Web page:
1. Lyme's. So I forgot to mention that - when I went on a backpacking trip a couple weeks ago to catch some breathtaking views of the Shenandoah Valley - I also went to, apparently, catch a nice dose of Lyme's disease. This bear is brutal (crazy how large a punch that little tick packs), and I don't wish it upon anyone. It completely wipes you out, and is extremely tough to diagnose (all my blood tests came back negative). When I was in the ER, they even shoved a needle into my spine to withdraw spinal fluid in order to search for an infection in the nervous system. (Doctors, I know you meant well, but I'd kinda like my spinal fluid back whenever you get a chance). Anyway, I'm extremely blessed to have access to medical aid, a family/fiancee that took incredible care of me, and awesome co-workers that were able to pick up the slack while I was out. Those 10 days were pretty grueling (lost about ten pounds, too), but I'm on the mend and fortunately they were able to catch it before it evolved into something much worse. And, yes, I realize you spell the fruit in the picture l-i-m-e, but give me a break! Just trying to keep some pictures in here for you all.
2. Captain America. I have to admit, I was very disappointed with this one (you let me down, RottenTomatoes!). As the worse of the Lyme's symptoms were dying down over the weekend, I decided the natural course of action for my first low-key outing would be to go see the latest Marvel character on the big screen. Even though I cringe when spending the outrageous fee that theaters are charging, I generally enjoy Super Hero movies (Batman, X-men, the first Spider Man, etc.), so I decided to take my chances with Captain America. Anyway, they pretty much blew it with this one. The plot was sub-par, and even the action just seemed a bit forced. Not to mention, whenever the bad guys would salute their leader, they'd throw up both arms and yell 'Hail, Hydra!'
Hail Hydra?! Really??? Is that the best you can do?
The only thing they did correctly with this movie was show Chris Evans with his shirt off intersperse a fair amount of humor throughout the film, which was actually pretty funny.
3. Quick Thoughts on a Common Exercise Pairing. Is a Chinup and Bench Press a *true* antagonistic pairing? Most lifters who’ve investigated training understand how important it is to balance one’s program. For example, you should “pull” just as much (if not more) as you “push” in order to promote structural integrity and keep shoulder health in check. In other words, if you perform 3 sets of a bench press, you should also be performing 3 sets of a row variation. Or, if you perform 4 sets of a military press, then you should perform 4 sets of a lat pulldown or pullup. Often these are performed as supersets, or “alternating sets” to save time and increase work density. One premise of this, in the context of shoulder health, is to include as much external rotation of the humerus (upper arm bone) as internal rotation.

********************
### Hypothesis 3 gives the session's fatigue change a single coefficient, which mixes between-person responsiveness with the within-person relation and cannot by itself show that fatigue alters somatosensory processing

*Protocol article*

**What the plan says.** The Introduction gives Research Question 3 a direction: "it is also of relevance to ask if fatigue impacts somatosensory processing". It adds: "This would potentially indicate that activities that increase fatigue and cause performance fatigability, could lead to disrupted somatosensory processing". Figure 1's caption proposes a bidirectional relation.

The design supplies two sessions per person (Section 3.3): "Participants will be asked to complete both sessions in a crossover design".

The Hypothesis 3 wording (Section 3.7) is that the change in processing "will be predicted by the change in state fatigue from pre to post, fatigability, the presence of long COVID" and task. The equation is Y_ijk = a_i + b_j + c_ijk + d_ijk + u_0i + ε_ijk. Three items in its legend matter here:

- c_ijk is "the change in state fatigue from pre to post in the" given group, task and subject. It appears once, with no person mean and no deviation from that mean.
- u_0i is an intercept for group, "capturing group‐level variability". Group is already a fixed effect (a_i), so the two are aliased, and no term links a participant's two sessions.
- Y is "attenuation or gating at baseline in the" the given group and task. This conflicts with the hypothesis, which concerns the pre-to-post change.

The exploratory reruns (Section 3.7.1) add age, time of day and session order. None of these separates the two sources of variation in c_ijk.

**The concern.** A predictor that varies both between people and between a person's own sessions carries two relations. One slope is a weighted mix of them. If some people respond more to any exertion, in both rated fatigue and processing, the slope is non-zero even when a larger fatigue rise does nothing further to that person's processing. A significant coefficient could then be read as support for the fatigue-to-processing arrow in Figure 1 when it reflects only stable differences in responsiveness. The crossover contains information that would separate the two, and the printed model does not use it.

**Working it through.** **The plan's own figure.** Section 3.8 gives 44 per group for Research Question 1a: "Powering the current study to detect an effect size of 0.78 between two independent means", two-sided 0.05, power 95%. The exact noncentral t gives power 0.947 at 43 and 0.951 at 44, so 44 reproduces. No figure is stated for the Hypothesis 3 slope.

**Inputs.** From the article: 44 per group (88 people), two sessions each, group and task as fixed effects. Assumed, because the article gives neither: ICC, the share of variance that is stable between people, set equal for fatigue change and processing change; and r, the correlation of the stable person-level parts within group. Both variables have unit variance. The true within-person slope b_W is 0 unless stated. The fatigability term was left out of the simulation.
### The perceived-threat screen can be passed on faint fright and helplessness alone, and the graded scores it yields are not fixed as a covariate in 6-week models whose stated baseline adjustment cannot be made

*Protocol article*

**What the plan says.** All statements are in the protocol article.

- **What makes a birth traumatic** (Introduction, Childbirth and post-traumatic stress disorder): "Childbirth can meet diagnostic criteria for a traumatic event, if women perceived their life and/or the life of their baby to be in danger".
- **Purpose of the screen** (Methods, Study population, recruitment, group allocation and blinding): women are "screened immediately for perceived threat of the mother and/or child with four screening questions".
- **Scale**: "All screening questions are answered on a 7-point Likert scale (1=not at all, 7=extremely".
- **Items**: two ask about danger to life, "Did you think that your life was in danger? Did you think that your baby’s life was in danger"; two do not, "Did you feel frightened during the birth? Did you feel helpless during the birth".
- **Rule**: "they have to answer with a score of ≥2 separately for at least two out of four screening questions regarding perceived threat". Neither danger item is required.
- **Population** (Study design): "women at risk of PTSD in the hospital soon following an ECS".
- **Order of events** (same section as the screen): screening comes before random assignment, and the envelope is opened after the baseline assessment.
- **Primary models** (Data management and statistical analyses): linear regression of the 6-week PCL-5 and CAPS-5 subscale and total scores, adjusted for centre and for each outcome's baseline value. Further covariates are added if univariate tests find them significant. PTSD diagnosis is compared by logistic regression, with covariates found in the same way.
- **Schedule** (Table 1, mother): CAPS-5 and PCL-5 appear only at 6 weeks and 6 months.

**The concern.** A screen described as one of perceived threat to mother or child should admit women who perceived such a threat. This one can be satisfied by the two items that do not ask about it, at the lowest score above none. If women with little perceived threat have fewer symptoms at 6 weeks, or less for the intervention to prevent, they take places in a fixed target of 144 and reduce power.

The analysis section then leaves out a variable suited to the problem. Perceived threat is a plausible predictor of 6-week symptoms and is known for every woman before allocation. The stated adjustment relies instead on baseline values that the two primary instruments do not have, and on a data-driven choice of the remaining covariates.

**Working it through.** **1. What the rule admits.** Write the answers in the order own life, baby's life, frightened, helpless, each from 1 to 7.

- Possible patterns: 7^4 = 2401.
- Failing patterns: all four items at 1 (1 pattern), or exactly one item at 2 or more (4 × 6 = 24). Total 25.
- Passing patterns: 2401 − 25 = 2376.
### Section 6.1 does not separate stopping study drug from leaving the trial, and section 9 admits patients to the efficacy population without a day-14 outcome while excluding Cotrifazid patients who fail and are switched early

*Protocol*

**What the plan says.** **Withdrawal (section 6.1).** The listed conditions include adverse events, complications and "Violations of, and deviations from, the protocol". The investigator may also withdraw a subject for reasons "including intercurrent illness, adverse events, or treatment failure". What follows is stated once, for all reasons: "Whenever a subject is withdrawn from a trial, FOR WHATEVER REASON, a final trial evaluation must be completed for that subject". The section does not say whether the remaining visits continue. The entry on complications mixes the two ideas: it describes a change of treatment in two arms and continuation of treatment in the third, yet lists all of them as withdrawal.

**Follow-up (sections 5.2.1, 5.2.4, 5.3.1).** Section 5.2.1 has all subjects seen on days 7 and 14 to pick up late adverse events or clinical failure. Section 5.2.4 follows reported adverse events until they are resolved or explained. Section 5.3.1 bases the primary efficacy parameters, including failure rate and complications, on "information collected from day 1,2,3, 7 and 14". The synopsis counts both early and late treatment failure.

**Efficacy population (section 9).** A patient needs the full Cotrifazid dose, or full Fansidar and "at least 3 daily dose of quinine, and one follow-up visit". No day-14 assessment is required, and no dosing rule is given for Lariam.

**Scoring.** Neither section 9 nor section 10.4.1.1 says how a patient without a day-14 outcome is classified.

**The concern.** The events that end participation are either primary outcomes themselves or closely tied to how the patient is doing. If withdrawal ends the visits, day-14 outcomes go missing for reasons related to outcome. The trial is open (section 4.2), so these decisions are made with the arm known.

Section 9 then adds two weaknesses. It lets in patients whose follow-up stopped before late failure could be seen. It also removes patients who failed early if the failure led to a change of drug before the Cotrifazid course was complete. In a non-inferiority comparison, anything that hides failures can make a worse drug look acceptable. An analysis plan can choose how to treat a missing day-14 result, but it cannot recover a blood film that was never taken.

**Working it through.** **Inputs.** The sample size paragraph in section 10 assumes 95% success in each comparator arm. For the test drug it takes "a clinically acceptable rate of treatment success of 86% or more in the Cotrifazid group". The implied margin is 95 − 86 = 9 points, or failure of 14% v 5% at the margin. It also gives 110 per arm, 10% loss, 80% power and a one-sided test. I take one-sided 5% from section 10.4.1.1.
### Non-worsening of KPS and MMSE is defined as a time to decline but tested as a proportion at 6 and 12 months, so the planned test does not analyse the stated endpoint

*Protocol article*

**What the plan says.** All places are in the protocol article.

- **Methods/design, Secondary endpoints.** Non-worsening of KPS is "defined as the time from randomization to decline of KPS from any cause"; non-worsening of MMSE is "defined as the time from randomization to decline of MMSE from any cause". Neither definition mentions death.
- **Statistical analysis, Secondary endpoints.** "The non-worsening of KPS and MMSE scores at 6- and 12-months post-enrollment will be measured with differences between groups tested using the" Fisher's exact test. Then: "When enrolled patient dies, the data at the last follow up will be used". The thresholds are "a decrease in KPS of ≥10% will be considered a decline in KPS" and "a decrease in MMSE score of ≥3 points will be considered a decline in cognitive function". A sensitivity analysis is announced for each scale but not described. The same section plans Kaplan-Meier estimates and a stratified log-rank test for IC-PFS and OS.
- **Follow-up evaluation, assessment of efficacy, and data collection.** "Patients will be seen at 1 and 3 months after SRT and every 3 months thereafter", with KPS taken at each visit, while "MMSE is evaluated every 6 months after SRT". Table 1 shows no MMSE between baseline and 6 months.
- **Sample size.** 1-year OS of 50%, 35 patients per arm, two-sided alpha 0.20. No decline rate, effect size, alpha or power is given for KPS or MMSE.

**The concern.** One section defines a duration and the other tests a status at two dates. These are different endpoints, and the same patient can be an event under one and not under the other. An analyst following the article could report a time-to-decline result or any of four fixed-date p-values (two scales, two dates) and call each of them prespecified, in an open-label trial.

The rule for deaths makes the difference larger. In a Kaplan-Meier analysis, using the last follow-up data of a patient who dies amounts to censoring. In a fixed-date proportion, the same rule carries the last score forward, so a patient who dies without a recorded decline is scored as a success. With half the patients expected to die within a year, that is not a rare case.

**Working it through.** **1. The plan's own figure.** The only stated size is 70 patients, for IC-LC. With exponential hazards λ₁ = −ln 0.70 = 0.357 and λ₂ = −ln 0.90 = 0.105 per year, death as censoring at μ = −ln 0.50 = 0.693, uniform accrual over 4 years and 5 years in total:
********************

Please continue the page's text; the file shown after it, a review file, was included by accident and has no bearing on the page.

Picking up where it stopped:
HOWEVER, while it's a great place to start, it's not always just about 'pulling' and 'pushing.' Using just one example: It's very common to see a chinup and bench press pairing. What many don’t realize is that as you execute a chinup, you actually drive internal rotation of the shoulder joint. Guess what you’re also driving when you bench press? Internal rotation.
So, a chinup and bench press pairing, while it may look good on paper, isn’t a true antagonistic pairing. I’m not saying it’s a bad pairing and should never be used, but just trying to elucidate the point that it’s not always just about pushing and pulling, It’s important to understand what is occurring, mechanically, at each joint, if we’re seeking true balance in our programming.
4. The Bull Shark is the only shark that can live in both salt and freshwater. Just sayin.'
5. My Current Program. Well, more accurately, the program I'll be following once the Lyme's is out of me. Long story short, I'm pretty beat up. As I noted in a post a couple weeks back, my left shoulder is pretty angry, so not only is bench pressing going to be nixed for a lonnngg time, but unfortunately I need to cease back squatting, too (holding the bar in back squat places the shoulder joint in a position of pretty extreme horizontal abduction and external rotation, which can be pretty risky (depending), and I've experienced plenty of pain from it so it's out for now).
Also, I did something pretty stupid a couple months back (for the sake of brevity) and injured my left leg. I haven't figured out exactly what it is yet, but I do know that I experience a significant piercing sensation in my quad when I'm under load and undergo hip flexion greater than roughly 110 degrees. As such, unfortunately, I need to omit any exercises that exacerbate the symptoms (which, through experimentation, include most quad-dominant exercises such as front squats, forward lunges, and also pretty much any plyo drill involving significant deceleration).
As such, here's what the jist of my program is going to entail:
- Loads of horizontal pulling (can't really do enough of this)
- Pushup Variations (weighted, suspended, etc.)
- Hip-Dominant lower body exercises (namely, deadlifts and their variations)
- Sled work
- Lots of Pullups. I'm going to use this time to see what I can get up to in the pullup realm.
I'll be sure to keep everyone posted, and, hopefully, garner some solid results from the program in spite of the injuries.
That's it for today. Hopefully it was random enough for you all and that you learned some things (you'll thank me later for the Bull Shark trivia).